Recorder: The Marion Stokes Project

Review by Rogan Graham @ifursure

Directed by

Matt Wolf


Marion Stokes


Super intrigued by this fascinating story.


Starts off really strong, still lots to enthuse about.

In Retrospect.

Dips in the second half but well worth your time.

One woman’s obsession with recording the TV news becomes a fascinating visual chronicle of modern history.

For 33 years, the elusive African-American archivist Marion Stokes religiously recorded the TV news for 24 hours a day. Triggered by the 1979 Iranian hostage crisis, it was Marion’s belief that, “the TV was part of what was taking us hostage,” and so she set out to document how history is recorded. In his film, director Matt Wolf illuminates fragments of her obscure life and sense of discipline, but he also reveals the true gravity and scope of her project.

The film’s biggest strengths lie in its first half, where we learn how Marion became such a diligent and isolated figure. Described by Melvin, her first husband, as a woman who was, “indescribably loyal to her own preferences and tendencies and beliefs,” Marion met him while she was a librarian and he was an active member of the Socialist Party. When the couple graduated to Communism, Marion lost her job and was subjected to FBI surveillance. After a short flit to Cuba with their young son Michael, their marriage dissolved. Marion remarried and, soon after, her own surveillance project began.

Throughout the documentary, Wolf uses interviews with Marion’s family and staff and, later, TV researchers and journalists, as a way to shed light on exactly what she accomplished and at what cost. Visually, the blend of family photographs and footage of notable news stories create an easy-viewing documentary. Wolf also uses shots of Marion’s multiple apartments, the chaos of her surroundings seeming antithetical to the meticulousness of her work – a television in each room, always recording, bags of VHS tapes and floor-to-ceiling bookshelves spilling out on to the floor.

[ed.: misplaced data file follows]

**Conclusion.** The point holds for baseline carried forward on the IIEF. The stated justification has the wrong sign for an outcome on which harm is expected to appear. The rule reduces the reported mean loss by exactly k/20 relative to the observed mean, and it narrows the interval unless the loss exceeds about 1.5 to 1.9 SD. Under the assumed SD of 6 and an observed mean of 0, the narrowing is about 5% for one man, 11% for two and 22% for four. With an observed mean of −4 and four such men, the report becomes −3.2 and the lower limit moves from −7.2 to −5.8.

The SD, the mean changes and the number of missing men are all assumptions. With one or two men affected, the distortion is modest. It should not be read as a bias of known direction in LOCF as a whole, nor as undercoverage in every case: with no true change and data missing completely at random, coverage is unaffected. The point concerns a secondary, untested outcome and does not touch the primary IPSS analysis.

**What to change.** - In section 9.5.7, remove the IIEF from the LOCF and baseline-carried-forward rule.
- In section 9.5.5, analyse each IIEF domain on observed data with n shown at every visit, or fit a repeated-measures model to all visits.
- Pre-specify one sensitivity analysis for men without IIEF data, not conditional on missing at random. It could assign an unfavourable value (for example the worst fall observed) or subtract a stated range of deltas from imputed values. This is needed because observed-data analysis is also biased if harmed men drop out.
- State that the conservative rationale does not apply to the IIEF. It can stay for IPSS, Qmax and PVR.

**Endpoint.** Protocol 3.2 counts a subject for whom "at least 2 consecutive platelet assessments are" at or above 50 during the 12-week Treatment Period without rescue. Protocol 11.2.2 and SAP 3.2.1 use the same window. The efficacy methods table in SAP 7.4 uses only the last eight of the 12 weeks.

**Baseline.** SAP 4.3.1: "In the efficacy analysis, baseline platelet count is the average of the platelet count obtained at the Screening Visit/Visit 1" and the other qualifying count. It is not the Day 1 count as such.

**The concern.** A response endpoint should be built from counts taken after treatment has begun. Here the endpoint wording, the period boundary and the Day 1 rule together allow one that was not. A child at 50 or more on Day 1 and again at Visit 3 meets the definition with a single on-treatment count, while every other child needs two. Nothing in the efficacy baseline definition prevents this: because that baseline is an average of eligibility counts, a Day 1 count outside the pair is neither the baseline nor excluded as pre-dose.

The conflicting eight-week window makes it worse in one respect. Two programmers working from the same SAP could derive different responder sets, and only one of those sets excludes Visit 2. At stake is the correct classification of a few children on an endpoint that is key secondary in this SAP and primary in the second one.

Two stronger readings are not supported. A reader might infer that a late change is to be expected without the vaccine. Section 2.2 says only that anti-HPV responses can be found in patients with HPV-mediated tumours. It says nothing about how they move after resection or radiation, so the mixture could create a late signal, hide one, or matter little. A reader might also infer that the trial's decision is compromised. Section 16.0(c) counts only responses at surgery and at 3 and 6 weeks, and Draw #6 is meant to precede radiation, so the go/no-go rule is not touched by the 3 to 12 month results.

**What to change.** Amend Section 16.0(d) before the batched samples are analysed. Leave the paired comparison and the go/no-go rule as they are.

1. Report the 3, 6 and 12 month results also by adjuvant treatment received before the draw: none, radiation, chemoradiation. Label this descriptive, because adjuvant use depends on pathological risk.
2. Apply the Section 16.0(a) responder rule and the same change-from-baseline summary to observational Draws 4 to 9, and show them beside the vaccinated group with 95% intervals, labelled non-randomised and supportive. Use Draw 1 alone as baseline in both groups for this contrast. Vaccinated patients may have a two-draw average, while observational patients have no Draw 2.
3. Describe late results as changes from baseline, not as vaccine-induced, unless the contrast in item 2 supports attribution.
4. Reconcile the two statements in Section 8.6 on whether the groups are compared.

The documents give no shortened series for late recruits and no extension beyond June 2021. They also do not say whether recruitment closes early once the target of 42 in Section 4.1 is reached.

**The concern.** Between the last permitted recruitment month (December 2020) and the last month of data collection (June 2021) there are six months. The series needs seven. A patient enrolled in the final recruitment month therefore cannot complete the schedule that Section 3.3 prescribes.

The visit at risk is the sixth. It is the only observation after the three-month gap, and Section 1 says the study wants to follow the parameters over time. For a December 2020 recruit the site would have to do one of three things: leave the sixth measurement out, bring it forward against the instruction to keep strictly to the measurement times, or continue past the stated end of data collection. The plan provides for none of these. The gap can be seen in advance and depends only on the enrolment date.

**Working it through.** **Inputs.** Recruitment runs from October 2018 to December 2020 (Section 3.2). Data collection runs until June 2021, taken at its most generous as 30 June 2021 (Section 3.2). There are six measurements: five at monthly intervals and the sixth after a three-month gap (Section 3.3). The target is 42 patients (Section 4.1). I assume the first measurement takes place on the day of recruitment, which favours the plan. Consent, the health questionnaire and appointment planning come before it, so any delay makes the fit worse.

Marion’s love of Star Trek and her obsession with Steve Jobs era Apple products (on which she made hefty returns on investment) portray her as an eccentric futurist, almost reluctantly ahead of the curve and constantly demanding more of herself and those around her. The delicate descriptions of Marion by those who knew her, emphasise her complexity beyond the easy characterisation of an oddity.

During the second half of the documentary, Wolf becomes fixated on the archive that was the product of her labour and isolation. Over the 33 years she spent recording, Marion amassed 840,000 hours of news footage on 70,000 tapes, only 100 of which were digitised to make the film. Following Marion’s belief that those in power are able to “write their own history, from their own bias” the importance of this painstaking archive can’t be underestimated.

Stand-out news segments feature the ‘President of the anti-nostalgia association for the advancement of time’ – a group that believes America is too preoccupied with the past, and an illustration of the time it took four separate news channels to break the news of the 9/11 attacks.

There is always an issue of sensitivity with documentary filmmaking, but the final film is wanting. Wanting more Marion, and wanting more interrogation of the role public news plays in American life. But that doesn’t mean this documentary isn’t worth your time, Marion was an actionable inspiration and contradictory genius. The digitisation process is ongoing and her archive will be available for generations to come. A stern mother and devout intellectual, Marion’s work as surveyor and truth teller continues.

Published 5 Nov 2020

Tags: Marion Stokes Matt Wolf


Super intrigued by this fascinating story.


Starts off really strong, still lots to enthuse about.

In Retrospect.

Dips in the second half but well worth your time.

Suggested For You

How one woman captured 30 years’ worth of broadcast news

By Madeleine Seidel

A new documentary chronicles the life’s work of an unlikely modern American folk hero, Marion Stokes.

Spaceship Earth

By Charles Bramesco

The true story of a group of people who spent two years quarantined in a giant replica of Earth’s ecosystem.

review LWLies Recommends

How Network predicted the insidious rise of ‘fake news’

By Edward Cripps

Sidney Lumet’s prophetic 1976 satire warned of the moral erosion of mainstream media 40 years ago.

Little White Lies Logo

About Little White Lies

Little White Lies was established in 2005 as a bi-monthly print magazine committed to championing great movies and the talented people who make them. Combining cutting-edge design, illustration and journalism, we’ve been described as being “at the vanguard of the independent publishing movement.” Our reviews feature a unique tripartite ranking system that captures the different aspects of the movie-going experience. We believe in Truth & Movies.